Friday, March 2, 2018


"J" is considering moving to a tropical region, so asked, "What have been some of the challenges of living and farming there?"

My, where do I begin? My blog covers most of the challenges we've had. But some I haven't covered so far, such as compromised medical care availability, lack of availability of certain goods and services, lack of selection of stores and services, lack of a variety of restaurants and good dining, lack of museums and "culture". Generally, it's a lack of selection that's the issue. Of course, that sense of lack is based upon my experience of growing up around Philadelphia, where everything is incredibly abundant. Gee, back there, within a 20 minute drive from home there were 4 giant shopping malls! But here on Big Island, the closest mall is 1 1/2 hours away (in a good traffic day) and is quite a bit smaller than any of the malls I had back in NJ. But lack of selection of goods can be solved via the modern Internet. has been a major relief for remote places like Hawaii and Alaska. Of course, larger goods have to be freighted in. Not much one can do about the poor selection of restaurants, other than learning to cook one's own. And we're worse off when it comes to lack of cultural venues. You just suck it up and live with it. Lack of services is a headache. Sometimes one has to wait for weeks or months for specialized services....especially in medical specialties. I hear that getting medical service is getting difficult in many parts of the US mainland too, so perhaps Hawaii isn't all that different, except we are made up of islands. Sometimes one has to fly to another island for a specialist.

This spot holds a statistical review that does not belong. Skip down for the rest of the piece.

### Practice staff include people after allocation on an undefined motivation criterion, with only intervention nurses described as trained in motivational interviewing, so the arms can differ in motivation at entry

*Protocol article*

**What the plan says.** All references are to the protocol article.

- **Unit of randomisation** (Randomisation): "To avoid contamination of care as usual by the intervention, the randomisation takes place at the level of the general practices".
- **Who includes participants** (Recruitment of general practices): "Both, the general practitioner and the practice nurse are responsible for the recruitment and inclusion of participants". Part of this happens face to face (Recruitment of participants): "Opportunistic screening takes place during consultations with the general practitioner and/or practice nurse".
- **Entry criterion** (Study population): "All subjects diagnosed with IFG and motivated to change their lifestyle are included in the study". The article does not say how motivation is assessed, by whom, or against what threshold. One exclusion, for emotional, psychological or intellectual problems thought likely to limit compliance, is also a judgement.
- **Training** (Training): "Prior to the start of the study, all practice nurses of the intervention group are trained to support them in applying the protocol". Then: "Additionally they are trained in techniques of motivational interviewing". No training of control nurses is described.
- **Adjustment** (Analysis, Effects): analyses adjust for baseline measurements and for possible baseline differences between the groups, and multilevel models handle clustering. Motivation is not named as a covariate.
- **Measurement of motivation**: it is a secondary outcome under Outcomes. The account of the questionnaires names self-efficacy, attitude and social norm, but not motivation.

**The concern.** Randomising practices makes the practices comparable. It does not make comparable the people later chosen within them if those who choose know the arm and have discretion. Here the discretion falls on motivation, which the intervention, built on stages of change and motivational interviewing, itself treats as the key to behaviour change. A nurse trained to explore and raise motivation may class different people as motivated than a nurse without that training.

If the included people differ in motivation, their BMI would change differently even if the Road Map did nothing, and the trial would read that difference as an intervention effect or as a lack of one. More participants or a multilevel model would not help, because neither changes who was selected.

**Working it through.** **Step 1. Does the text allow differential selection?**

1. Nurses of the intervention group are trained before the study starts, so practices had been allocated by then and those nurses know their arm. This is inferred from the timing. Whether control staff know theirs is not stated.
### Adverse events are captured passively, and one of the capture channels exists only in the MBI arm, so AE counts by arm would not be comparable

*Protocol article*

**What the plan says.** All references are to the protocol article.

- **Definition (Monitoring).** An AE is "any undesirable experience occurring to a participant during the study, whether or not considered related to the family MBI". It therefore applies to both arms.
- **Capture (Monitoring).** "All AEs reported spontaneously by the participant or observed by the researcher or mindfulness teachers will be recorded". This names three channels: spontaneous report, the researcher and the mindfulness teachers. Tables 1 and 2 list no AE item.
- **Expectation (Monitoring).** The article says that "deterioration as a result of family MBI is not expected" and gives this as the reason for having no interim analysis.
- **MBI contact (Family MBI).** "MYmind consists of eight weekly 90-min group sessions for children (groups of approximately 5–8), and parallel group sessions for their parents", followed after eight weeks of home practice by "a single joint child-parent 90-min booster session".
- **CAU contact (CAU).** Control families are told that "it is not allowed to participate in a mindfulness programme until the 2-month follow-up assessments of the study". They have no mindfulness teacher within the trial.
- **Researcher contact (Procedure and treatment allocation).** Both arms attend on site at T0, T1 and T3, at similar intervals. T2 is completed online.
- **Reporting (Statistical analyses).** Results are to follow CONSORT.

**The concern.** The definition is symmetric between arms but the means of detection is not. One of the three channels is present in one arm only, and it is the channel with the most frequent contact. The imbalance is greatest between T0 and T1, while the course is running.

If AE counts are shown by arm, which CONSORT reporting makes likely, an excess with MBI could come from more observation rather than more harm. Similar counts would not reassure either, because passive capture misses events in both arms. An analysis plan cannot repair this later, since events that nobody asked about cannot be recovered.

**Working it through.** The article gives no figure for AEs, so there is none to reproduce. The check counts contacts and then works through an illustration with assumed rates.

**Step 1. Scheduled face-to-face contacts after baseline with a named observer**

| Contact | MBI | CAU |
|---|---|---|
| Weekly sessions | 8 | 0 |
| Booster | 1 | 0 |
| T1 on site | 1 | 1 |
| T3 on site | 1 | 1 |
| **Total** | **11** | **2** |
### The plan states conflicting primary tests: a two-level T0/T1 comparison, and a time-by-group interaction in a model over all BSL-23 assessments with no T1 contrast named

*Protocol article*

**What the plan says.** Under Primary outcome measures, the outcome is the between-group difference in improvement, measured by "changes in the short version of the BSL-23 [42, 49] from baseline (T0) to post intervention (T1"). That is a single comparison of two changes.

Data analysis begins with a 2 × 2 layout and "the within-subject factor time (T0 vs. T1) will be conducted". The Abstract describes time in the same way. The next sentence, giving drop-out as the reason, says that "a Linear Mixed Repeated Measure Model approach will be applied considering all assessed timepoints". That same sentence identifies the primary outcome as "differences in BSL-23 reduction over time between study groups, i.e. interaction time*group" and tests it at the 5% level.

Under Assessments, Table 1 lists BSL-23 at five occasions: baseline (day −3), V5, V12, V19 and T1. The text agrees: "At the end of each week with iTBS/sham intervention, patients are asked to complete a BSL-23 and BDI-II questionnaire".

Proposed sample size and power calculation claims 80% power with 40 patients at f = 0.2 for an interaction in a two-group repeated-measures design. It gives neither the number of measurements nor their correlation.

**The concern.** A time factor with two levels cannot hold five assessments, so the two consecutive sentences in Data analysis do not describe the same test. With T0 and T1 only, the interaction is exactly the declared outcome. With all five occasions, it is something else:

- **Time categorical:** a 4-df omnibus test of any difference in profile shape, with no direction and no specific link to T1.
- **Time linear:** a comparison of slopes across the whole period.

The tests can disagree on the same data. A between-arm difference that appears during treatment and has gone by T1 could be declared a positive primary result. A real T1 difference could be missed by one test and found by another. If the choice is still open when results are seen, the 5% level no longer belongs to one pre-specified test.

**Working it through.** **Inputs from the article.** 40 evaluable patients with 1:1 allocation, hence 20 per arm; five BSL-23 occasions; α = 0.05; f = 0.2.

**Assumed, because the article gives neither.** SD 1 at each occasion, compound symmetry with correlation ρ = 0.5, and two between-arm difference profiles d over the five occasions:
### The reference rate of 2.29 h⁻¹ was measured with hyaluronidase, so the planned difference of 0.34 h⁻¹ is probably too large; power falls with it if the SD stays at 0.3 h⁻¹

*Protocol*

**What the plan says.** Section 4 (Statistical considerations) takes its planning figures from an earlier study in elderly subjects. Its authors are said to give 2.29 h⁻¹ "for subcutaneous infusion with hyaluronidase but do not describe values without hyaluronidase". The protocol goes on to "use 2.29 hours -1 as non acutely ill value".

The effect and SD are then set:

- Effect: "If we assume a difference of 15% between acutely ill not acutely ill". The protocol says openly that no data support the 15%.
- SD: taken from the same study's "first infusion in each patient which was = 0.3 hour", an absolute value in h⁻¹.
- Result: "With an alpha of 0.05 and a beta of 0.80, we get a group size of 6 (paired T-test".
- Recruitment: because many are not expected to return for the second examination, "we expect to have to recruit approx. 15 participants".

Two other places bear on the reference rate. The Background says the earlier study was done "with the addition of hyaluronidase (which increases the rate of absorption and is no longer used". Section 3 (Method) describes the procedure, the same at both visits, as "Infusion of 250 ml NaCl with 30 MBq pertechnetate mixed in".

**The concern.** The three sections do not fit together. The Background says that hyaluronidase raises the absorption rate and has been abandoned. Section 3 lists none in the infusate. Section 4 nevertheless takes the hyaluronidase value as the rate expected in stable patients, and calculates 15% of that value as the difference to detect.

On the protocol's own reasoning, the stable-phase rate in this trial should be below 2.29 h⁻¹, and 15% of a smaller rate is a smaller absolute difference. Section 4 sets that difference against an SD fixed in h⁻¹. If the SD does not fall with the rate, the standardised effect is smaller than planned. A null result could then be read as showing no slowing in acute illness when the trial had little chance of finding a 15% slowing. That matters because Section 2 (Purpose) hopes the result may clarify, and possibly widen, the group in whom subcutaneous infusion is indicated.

Our first challenge, while getting through the shock of moving, was adjusting to a new culture. Yes, Hawaii is part of the United States, but things work differently here. Adapting to a new way of thinking wasn't something I had anticipated. I should have, but I hadn't. 

Creating our house and farm was a major hurdle, but we knew that challenge was part of our new life. But what I hadn't really given enough thought to was the fact that our lifestyle would need to change so radically. It was difficult shedding our lifetime of habits and creating a new lifestyle. 

Learning to live as part of a community was something new for us. I love my community, but the whole concept was strange in the beginning. I learned that having friends is totally different from being part of a community. 

As for farming, there were lots of challenges, some of which are ongoing. Taking raw land and creating a farm and building a house involves passion, labor, and time. Learning to grow food and raise livestock in the tropics has been a challenge. It's quite different than on the mainland. Staying interested, willing to learn, and flexible are important. I've been at this for ever a decade and I'm still learning new stuff, seeing new pests & diseases I haven't had before, dealing with new problems. 

Changing our diet was another big adjustment. We went from being primarily commercial food eaters and daily customers at restaurant/prepared food primarily homegrown and local foods. 

There are challenges with every relocation one makes, but Hawaii added the factors of physical isolation, tropical climate, and cultural differences into the equation. We met those challenges and made the move. No regrets! 

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